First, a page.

Money mag­a­zine’s Effie Za­hos iden­ti­fies the four main fi­nan­cial per­son­al­ity types

Real Living (Australia) - - CONTENTS -

The re­cently re­leased Fi­nan­cial Plan­ning As­so­ci­a­tion of Aus­tralia’s Live the Dream 2017 re­port iden­ti­fied four main fi­nan­cial per­son­al­ity types. Here, Delma New­ton, a cer­ti­fied fi­nan­cial plan­ner at To­tal Port­fo­lio Man­age­ment, talks us through the four pro­files and of­fers some sound ad­vice on how to turn our for­tunes around. Which one are you? THE DAYDREAMERS

Traits: You love to dream about your fu­ture but of­ten strug­gle to act on any plans. You’re al­ways stressed about your fi­nances be­cause you’re not too sure what ex­actly you want. Thirty-two per cent of Aus­tralians are Daydreamers, 55 per cent of which are fe­male.

How to im­prove your money health: Dream­ing is good, but you need a more con­crete plan. Start small, pick one thing that is im­por­tant to you, write this goal down and stick it on your fridge or mirror. A fi­nan­cial plan­ner can help you set some goals and give you guid­ance and di­rec­tion on achiev­ing them.


Traits: You know what you want in life. You dream big, and you’re pre­pared to act on your plans. Your big­gest strug­gle is find­ing the re­sources to help you reach your goals. Go-getters make up one-third of the pop­u­la­tion. How to im­prove your money health: You have the dream and know what the end goal is, but how do you get there? Work out the first step. For ex­am­ple, “I will save $5000 by the end of 2019.” Bro­ken down, this means you’ll need to save $210 per month for 24 months. Now you can re­search the best way to do this and where to invest your $210 per month. It al­ways helps to have a start­ing point.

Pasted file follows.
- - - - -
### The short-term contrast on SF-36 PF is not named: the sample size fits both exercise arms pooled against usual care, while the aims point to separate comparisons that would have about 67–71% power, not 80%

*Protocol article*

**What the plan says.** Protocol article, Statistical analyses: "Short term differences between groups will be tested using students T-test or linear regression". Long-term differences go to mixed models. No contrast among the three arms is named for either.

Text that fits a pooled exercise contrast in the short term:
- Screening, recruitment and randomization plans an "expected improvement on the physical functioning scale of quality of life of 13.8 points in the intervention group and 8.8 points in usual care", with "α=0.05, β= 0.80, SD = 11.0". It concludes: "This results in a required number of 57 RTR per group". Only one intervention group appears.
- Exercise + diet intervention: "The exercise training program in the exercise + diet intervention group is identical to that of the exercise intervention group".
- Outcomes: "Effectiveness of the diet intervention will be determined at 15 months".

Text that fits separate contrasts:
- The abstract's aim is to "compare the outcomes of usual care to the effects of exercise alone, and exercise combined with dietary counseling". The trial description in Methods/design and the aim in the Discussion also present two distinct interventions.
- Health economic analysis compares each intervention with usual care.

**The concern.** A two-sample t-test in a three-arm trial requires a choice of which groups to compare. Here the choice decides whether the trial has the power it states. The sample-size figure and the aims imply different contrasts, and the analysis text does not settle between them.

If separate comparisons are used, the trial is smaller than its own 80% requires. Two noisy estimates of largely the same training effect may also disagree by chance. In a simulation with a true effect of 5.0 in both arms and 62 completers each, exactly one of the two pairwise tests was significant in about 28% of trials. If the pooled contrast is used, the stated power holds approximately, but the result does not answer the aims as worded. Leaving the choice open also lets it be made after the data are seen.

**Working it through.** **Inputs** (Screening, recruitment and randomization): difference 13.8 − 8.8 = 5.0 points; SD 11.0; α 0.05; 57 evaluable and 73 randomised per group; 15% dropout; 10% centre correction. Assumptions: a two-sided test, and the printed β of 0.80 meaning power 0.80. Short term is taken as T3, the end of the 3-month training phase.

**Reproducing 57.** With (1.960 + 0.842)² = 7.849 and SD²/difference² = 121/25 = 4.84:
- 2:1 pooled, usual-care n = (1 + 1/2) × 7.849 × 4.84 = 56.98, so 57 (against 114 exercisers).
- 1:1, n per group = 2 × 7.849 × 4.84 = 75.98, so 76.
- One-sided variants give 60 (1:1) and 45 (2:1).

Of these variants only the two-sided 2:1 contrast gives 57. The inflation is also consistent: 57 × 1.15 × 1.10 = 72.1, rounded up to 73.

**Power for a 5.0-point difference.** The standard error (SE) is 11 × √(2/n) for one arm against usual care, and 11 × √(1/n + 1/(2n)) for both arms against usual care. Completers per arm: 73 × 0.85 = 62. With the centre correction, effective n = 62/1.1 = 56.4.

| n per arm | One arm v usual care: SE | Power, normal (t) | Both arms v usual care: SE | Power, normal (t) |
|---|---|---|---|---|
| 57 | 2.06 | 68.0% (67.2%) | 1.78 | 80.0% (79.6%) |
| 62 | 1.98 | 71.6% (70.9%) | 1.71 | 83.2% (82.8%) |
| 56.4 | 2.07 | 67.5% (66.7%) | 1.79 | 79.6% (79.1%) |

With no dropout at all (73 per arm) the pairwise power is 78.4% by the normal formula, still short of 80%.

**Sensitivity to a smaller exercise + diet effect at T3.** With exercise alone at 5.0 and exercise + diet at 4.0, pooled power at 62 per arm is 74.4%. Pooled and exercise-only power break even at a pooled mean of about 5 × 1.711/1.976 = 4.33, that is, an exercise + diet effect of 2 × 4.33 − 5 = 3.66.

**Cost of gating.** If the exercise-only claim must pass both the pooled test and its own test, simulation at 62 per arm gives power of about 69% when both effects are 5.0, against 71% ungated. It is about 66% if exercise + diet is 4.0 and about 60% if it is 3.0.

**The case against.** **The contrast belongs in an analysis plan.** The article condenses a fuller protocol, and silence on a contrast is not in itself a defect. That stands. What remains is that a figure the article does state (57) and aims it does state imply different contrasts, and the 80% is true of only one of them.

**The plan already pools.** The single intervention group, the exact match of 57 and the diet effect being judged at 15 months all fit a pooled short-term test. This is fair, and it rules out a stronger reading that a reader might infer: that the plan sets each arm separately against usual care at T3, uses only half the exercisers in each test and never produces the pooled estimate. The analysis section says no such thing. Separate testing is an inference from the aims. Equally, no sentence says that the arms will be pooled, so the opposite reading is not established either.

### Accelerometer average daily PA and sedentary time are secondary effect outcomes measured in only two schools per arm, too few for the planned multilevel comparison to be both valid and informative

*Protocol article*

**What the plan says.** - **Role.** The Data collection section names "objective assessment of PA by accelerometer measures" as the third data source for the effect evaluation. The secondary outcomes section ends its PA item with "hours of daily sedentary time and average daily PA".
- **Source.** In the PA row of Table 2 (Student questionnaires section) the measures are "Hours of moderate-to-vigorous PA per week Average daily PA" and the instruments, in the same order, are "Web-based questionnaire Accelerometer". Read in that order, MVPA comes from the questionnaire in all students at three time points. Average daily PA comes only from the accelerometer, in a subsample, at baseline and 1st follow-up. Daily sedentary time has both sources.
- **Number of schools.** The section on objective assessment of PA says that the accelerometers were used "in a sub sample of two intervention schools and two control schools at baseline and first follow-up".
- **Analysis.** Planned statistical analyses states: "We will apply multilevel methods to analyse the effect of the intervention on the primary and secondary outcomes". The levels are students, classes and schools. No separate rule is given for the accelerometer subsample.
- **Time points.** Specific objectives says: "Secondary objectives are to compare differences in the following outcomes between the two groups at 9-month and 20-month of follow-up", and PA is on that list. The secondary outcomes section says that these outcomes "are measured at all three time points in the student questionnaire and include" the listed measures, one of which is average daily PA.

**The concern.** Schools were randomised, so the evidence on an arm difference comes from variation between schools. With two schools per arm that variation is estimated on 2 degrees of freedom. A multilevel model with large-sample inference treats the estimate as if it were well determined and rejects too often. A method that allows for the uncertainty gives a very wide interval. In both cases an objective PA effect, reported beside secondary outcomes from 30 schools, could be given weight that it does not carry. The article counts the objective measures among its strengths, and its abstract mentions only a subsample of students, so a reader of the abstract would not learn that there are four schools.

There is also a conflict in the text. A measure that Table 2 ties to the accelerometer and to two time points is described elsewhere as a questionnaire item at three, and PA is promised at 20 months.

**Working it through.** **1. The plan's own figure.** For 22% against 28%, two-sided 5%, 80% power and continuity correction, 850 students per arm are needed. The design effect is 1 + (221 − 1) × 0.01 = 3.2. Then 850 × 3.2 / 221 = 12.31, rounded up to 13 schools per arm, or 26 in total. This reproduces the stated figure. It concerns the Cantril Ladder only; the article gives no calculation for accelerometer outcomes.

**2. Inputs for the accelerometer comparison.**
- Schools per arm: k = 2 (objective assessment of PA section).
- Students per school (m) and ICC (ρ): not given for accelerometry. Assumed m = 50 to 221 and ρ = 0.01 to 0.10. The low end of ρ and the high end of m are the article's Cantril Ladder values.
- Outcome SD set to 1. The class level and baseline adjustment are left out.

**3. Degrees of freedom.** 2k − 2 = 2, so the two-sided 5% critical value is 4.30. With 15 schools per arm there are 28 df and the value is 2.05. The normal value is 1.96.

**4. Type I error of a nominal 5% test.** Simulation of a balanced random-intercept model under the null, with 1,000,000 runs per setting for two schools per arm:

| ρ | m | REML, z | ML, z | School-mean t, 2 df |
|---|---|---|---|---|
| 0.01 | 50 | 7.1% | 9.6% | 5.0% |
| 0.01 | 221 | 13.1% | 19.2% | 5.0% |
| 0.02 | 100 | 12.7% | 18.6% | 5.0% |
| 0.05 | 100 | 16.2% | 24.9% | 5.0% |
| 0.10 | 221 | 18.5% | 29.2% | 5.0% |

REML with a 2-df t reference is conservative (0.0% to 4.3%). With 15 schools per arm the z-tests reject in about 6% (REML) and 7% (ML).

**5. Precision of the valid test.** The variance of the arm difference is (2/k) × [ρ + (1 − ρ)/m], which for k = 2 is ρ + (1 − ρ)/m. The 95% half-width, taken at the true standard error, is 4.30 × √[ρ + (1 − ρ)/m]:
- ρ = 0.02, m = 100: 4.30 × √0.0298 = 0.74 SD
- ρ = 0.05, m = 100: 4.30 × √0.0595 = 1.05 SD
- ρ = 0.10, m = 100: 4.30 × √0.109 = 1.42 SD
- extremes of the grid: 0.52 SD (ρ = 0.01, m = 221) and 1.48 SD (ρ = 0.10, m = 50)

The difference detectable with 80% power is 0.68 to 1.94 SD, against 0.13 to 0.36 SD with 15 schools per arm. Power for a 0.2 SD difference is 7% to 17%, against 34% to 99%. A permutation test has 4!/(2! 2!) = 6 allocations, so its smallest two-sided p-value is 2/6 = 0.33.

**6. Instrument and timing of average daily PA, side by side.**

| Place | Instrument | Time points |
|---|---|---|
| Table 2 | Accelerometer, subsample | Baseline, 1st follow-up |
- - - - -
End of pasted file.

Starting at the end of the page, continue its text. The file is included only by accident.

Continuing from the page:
Traits: You pre­fer to spend your time en­joy­ing life rather than wor­ry­ing about the fu­ture. As a re­sult, you’re not good at stick­ing to plans, but you’d like to do better. Nine­teen per cent of us are Cruisers. How to im­prove your money health: It’s usu­ally a cri­sis that spurs you into ac­tion, but it’s worth­while tak­ing stock of your sit­u­a­tion now. Write down your as­sets, debts, in­come and ex­penses to get a better idea of what you have to work with.


Traits: You pre­fer to act im­me­di­ately, of­ten with­out any fur­ther think­ing. You don’t spend time dream­ing about the fu­ture, pre­fer­ring to fo­cus on here and now. You’re not too stressed about your fi­nan­cial fu­ture. Six­teen per cent of Aus­tralians are Builders, of which 46 per cent are women.

How to im­prove your money health: You’re the ones the rest of us marvel at and won­der, “How did they get that?” For you it’s al­most au­to­matic, with a lit­tle bit of money go­ing to sav­ings each pay. Try and get this up to a min­i­mum of 10 per cent; any­thing on top of that is a bonus, and 20 per cent is awe­some. A great fi­nan­cial guide for you is George Cla­son’s The Rich­est Man in Baby­lon.R

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